Change of Brain Functional Connectivity in Patients With Spinal Cord Injury: Graph Theory Based Approach.

Min YS, Chang Y, Park JW, Lee JM, Cha J, Yang JJ, Kim CH, Hwang JM, Yoo JN, Jung TD - Ann Rehabil Med (2015)

Results of clustering coefficient (A) and clustering coefficient scaled by random networks (B) in the controls and the spinal cord injuries (SCIs). (A) Clustering coefficient by density change is higher compared to random networks in all density range. (B) Clustering coefficient scaled by random networks did not show statistically significant change between the control and the SCIs at all densities. Green line denotes controls, the red line denotes SCI patients, and the blue line denotes the random networks.
© Copyright Policy - open-access
Related In: Results  -  Collection

License
Show All Figures
getmorefigures.php?uid=PMC4496508&req=5

Figure 2: Results of clustering coefficient (A) and clustering coefficient scaled by random networks (B) in the controls and the spinal cord injuries (SCIs). (A) Clustering coefficient by density change is higher compared to random networks in all density range. (B) Clustering coefficient scaled by random networks did not show statistically significant change between the control and the SCIs at all densities. Green line denotes controls, the red line denotes SCI patients, and the blue line denotes the random networks.
Mentions: We first examined graph metrics obtained for functional brain networks constructed by thresholding (threshold values ranged from 0.06 to 0.4, with an increment of 0.01). The clustering coefficient in controls and SCI patients was high compared to random network through the density range. The normalized clustering coefficient in SCI was less than that of controls, but with no statistical significance between two groups at all densities. The ratio of clustering coefficient to random networks tended to decrease as density increased (Fig. 2A, 2B). The characteristic path length was longer in controls and SCI patients at all densities compared to the random network. The normalized characteristic path length to random network was higher in SCI patients than controls and reached statistical significance at 12%-13% of density (p<0.05, uncorrected) (Fig. 3A, 3B).

Bottom Line: Clustering coefficient, global efficiency and small-worldness did not show any difference between controls and SCIs in all density ranges.These findings imply that patients with SCI can build on preserved competent brain control.Further analyses, such as topological rearrangement and hub region identification, will be needed for better understanding of neuroplasticity in patients with SCI.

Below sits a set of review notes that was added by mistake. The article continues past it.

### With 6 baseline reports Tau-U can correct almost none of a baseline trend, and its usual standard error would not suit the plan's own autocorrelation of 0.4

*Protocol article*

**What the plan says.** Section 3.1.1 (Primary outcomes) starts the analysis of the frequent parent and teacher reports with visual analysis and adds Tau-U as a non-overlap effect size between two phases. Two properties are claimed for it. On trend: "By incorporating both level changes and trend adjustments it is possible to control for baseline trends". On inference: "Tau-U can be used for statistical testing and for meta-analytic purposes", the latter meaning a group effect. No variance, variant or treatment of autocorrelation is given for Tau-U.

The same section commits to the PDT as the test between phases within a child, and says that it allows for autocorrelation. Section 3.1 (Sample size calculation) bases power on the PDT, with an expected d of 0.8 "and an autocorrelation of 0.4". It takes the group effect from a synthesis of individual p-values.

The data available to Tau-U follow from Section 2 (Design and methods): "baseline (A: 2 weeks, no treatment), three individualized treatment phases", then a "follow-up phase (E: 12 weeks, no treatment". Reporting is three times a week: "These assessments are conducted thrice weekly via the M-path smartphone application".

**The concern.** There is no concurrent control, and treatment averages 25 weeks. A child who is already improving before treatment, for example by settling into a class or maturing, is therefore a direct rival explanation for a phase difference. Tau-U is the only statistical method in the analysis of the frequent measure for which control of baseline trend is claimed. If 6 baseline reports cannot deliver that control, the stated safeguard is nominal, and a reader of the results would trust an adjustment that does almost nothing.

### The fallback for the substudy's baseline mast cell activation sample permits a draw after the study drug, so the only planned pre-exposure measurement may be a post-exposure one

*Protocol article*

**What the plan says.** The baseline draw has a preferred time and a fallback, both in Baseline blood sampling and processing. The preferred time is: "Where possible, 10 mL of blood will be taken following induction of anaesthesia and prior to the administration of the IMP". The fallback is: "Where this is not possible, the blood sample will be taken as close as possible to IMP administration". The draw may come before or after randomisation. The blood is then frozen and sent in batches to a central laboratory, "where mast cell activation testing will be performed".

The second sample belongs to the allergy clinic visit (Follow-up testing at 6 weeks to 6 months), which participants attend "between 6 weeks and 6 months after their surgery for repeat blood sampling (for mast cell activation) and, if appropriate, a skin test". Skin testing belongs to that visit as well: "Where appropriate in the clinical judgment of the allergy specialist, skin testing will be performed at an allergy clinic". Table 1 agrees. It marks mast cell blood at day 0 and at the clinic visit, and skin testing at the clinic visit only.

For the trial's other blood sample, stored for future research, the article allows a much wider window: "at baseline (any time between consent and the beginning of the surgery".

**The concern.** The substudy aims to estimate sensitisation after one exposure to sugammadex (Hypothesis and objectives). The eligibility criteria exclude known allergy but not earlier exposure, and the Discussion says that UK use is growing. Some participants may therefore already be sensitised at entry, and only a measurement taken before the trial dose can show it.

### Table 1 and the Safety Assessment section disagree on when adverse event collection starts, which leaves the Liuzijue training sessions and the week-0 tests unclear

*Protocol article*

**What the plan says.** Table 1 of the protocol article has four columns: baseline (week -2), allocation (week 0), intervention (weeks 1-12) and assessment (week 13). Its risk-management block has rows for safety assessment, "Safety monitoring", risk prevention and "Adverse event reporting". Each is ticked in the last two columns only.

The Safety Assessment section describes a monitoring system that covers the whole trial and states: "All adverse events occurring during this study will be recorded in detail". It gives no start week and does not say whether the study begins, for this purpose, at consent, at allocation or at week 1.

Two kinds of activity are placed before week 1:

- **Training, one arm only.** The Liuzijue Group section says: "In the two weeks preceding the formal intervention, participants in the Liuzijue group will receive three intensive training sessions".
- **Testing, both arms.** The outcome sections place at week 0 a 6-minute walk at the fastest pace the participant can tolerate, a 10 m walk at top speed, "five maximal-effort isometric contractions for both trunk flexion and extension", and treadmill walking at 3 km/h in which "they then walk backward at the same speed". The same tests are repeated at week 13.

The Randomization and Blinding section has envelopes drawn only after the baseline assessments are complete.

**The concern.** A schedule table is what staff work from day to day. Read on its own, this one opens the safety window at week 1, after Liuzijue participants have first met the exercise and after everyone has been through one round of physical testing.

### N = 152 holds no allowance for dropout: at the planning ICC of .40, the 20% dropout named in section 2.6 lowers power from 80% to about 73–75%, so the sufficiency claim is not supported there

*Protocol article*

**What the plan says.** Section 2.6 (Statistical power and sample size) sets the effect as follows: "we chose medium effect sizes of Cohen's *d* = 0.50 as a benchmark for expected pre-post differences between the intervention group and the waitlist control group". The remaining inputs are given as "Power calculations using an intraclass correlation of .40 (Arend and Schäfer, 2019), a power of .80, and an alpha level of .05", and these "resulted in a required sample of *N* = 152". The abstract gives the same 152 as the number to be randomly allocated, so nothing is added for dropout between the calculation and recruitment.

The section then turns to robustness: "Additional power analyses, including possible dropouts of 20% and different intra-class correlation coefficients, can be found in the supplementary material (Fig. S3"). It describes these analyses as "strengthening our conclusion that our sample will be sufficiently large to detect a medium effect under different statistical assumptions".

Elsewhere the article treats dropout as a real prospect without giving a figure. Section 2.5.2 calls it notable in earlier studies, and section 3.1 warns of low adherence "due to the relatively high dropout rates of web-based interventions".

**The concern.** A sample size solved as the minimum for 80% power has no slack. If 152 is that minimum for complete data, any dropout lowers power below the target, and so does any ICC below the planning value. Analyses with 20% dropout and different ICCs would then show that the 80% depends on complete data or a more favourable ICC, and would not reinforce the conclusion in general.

View Article: PubMed Central - PubMed

Affiliation: Department of Rehabilitation Medicine, Kyungpook National University Hospital, Daegu, Korea.

ABSTRACT

Objective: To investigate the global functional reorganization of the brain following spinal cord injury with graph theory based approach by creating whole brain functional connectivity networks from resting state-functional magnetic resonance imaging (rs-fMRI), characterizing the reorganization of these networks using graph theoretical metrics and to compare these metrics between patients with spinal cord injury (SCI) and age-matched controls.

Methods: Twenty patients with incomplete cervical SCI (14 males, 6 females; age, 55±14.1 years) and 20 healthy subjects (10 males, 10 females; age, 52.9±13.6 years) participated in this study. To analyze the characteristics of the whole brain network constructed with functional connectivity using rs-fMRI, graph theoretical measures were calculated including clustering coefficient, characteristic path length, global efficiency and small-worldness.

Results: Clustering coefficient, global efficiency and small-worldness did not show any difference between controls and SCIs in all density ranges. The normalized characteristic path length to random network was higher in SCI patients than in controls and reached statistical significance at 12%-13% of density (p<0.05, uncorrected).

Conclusion: The graph theoretical approach in brain functional connectivity might be helpful to reveal the information processing after SCI. These findings imply that patients with SCI can build on preserved competent brain control. Further analyses, such as topological rearrangement and hub region identification, will be needed for better understanding of neuroplasticity in patients with SCI.

No MeSH data available.


Related in: MedlinePlus